Books

5 Favorite Quotes About Fall {from Anne of Green Gables}

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*Update: quote #5 has been added! It is the second quote listed. Sorry about that!

Hello everyone & happy fall!

Things have been a bit quiet here on the blog but I promise I have not forgotten about you guys ☺ And I definitly don’t want to stop blogging. I’ve missed it so much. Everything has a season and you will hear more about my absence in due time. (Promise!)

In the meantime, I thought I would share some of my favorite quotes about fall. And of course they are from one of my most favoritest (yes, made up word I know) authors of alll the times…Mrs. Lucy Maude Montgomery.

Pretty much the minute it turned October, I was bracing myself as I scrolled through my social media. Because I knew I would come across the most famous, most shared Montgomery quote.

(Hint: “I’m so glad I live in a world…)

And ok I love it, but in my opinion the quote is overused. And I thought… there has to be other awesome fall quotes in these books!

And so I skimmed. And from my skimming I have the following 5 quotes from L.M. Montgomery’s books.

I hope you enjoy, fellow lovers of Avonlea and all things Anne. 🌾🍁🏡

 

5 Favorite Quotes About Fall (from Anne of Green Gables)

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“It was October…a glorious October, all red and gold, with mellow mornings when the valleys were filled with the delicate mists as if the spirit of autumn had poured them in for the sun to drain-amethyst, pearl, silver, rose and smoke-blue.”

-from Anne of Green Gables, chapter 24, by L.M. Montgomery

 

“Peace and tranquility brooded over the Glen; the sky was fleeced over with silvery, shining clouds. Rainbow Valley lay in a soft, autumnal haze of fairy purple. The maple grove was a burning bush of colour and the hedge of sweet- briar around the kitchen yard was a thing of wonder in it’s subtle tintings.”

-from Rilla of Ingleside, chapter 9, by L.M. Montgomery

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“Anne thought those Friday evening gypsyings over the autumnal hills in the crisp golden air, with the homelights of Avonlea twinkling beyond, were the best and dearest hours of the whole week.”

-from Anne of Green Gables, chapter 35, by L.M. Montgomery

 

“It was a beautiful autumn morning, clear and crisp and sunny; the frosted ferns, drenched and battered with the rain of yesterday, gave out a delicious fragrance…”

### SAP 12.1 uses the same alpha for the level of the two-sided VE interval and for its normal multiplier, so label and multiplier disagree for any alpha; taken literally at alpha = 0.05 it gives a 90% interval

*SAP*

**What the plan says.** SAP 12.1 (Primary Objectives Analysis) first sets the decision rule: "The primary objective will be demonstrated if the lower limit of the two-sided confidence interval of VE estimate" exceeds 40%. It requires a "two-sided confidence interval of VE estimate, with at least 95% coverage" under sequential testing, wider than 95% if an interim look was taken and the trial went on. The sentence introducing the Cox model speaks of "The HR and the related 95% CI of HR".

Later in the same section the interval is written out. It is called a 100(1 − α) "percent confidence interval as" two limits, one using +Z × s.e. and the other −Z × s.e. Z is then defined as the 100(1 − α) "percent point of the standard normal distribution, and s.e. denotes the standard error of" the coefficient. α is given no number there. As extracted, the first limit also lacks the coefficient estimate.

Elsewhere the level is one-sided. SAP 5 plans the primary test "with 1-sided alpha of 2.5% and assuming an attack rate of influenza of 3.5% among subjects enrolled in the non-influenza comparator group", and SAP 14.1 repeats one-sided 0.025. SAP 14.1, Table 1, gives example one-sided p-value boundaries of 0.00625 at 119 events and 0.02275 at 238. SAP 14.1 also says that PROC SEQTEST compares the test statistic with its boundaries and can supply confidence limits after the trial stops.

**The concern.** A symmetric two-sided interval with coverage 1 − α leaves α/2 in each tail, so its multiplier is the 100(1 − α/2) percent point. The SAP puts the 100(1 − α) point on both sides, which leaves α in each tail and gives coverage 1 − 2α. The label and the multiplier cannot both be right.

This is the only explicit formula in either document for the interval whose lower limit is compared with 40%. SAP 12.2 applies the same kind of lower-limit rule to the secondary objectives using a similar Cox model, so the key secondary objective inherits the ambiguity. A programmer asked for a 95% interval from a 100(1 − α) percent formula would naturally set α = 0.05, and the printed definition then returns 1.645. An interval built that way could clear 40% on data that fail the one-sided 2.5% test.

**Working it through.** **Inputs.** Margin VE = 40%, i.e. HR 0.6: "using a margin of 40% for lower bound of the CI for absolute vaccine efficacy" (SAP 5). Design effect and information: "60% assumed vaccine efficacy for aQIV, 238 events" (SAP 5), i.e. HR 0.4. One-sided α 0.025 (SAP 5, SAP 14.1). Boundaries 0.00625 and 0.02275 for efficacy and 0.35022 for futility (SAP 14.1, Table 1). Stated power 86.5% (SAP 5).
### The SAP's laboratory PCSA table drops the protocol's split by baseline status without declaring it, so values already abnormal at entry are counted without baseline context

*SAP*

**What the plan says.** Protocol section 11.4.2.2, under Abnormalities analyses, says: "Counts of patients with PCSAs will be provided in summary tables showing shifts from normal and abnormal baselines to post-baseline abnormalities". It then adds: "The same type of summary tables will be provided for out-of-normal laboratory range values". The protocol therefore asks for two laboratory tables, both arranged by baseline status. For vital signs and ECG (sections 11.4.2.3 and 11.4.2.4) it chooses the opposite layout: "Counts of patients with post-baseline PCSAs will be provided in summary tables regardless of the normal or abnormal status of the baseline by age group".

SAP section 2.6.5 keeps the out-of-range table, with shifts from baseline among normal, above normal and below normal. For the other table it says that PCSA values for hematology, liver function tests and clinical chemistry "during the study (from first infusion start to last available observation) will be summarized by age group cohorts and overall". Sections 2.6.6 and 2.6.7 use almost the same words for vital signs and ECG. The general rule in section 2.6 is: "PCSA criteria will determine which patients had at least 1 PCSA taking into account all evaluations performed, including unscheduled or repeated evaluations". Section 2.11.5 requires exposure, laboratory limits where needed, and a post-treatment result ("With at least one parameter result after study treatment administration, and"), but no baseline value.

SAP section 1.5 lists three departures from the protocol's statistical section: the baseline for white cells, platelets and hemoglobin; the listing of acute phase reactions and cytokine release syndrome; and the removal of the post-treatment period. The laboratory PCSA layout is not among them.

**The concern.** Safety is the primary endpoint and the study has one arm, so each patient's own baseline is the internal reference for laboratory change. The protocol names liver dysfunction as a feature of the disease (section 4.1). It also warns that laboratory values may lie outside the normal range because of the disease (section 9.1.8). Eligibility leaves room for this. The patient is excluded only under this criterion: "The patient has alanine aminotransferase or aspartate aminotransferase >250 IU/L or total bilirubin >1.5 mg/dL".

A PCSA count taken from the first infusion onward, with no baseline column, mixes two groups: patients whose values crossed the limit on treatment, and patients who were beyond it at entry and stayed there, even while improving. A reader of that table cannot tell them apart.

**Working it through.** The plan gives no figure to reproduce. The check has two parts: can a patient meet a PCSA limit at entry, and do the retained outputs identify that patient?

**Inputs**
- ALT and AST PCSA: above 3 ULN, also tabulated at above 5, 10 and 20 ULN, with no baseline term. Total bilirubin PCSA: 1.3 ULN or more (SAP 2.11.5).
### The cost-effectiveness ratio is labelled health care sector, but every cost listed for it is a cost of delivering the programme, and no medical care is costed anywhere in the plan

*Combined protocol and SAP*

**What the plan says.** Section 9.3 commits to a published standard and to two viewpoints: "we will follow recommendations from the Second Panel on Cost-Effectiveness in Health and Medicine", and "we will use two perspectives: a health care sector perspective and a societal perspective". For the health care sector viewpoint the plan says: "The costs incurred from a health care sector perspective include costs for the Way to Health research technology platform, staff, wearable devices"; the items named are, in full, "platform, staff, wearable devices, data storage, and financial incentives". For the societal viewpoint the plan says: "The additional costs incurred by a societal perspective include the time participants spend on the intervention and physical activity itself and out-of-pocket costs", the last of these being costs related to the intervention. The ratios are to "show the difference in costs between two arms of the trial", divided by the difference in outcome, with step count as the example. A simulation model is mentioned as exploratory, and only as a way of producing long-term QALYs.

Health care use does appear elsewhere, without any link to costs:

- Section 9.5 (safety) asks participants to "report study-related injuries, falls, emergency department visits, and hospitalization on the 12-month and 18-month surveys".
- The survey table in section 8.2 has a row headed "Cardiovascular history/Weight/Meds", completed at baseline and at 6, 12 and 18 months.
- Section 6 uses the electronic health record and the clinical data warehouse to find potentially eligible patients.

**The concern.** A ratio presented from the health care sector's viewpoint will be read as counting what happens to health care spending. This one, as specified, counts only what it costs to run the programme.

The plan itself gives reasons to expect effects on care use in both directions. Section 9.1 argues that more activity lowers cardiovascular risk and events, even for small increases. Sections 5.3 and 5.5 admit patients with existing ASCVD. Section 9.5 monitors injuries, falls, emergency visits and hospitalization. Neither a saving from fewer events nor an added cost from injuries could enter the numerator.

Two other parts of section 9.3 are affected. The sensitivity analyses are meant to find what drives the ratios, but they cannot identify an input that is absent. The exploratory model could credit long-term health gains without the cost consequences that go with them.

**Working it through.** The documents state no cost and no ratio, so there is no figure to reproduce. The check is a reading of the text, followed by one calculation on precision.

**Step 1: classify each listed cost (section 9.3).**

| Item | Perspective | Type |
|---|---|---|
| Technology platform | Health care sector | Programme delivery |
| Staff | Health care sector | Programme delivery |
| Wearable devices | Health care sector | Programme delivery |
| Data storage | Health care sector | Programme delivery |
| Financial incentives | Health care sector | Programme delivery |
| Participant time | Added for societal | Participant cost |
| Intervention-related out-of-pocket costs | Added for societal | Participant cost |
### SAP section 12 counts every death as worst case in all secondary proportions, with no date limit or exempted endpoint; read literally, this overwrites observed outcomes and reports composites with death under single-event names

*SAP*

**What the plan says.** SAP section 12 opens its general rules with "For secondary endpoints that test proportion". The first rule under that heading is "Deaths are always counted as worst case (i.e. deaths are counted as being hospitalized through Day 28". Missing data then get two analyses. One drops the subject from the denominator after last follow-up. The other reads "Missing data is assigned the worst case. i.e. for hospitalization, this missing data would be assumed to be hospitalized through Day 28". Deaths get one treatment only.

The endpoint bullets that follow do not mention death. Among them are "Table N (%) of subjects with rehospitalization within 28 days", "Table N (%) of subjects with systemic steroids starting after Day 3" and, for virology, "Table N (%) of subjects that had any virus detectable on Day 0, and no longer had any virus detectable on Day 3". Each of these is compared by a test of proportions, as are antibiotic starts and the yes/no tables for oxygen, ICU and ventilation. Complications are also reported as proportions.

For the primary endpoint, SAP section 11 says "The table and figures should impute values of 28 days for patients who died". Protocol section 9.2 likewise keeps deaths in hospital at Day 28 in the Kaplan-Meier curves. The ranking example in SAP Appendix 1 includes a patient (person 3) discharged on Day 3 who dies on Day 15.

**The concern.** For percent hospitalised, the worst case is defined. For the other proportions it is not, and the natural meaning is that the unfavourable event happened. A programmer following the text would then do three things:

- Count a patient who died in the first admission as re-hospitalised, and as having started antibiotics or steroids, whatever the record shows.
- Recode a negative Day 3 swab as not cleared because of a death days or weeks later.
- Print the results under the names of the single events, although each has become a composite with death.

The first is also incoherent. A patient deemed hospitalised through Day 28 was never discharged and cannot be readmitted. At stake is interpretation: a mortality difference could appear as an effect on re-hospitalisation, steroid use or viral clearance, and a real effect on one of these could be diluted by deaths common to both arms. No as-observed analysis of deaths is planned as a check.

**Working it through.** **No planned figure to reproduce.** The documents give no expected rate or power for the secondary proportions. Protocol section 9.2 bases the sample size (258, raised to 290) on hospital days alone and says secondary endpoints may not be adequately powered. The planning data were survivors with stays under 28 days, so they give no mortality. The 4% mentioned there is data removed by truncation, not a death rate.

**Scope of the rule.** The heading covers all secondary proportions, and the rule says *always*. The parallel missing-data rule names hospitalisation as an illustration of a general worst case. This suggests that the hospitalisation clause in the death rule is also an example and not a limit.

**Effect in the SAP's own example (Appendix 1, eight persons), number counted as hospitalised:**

-from Chronicles of Avonlea, chapter 2, by L.M. Montgomery

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“I went out and down the harbor road. There was such a nice frosty, Octobery smell in the air, blent with the delightful odor of newly plowed fields. I walked on and on until twilight had deepened into a moonlit autumn night. I was alone but not lonely.”

– from Anne of Windy Poplars, chapter 2, by L.M. Montgomery


 

Hope you guys are having a wonderful November and that fall still lingers in your part of the globe (northern hemisphere peeps only I guess lol, totally had to look it up!) The things we forget 😆

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Books, Lessons In Literature

Friendship (Is Greater Than) Politics

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Earlier this year I discovered something unexpected about a beloved book series. I was reading Anne of Avonlea and came across an interesting passage. Given certain current events that occurred at the time, my mind was primed to catch all things political. And so I read…

“Diana’s father was a Liberal, for which reason she and Anne never discussed politics. Green Gables folk had always been Conservatives.”

(Anne of Avonlea, Chapter 18)

But are they the only ones? I picked apart the series to find out. Lets start in the beginning.

Marilla and Mrs. Rachel Lynde

How about these two? Marilla and Mrs. Rachel were two very unique individuals who proved to be opposites in more than a few ways.

In Anne of Green Gables, it states that it was likely because (and in spite of) these differences that their friendship remained through the years.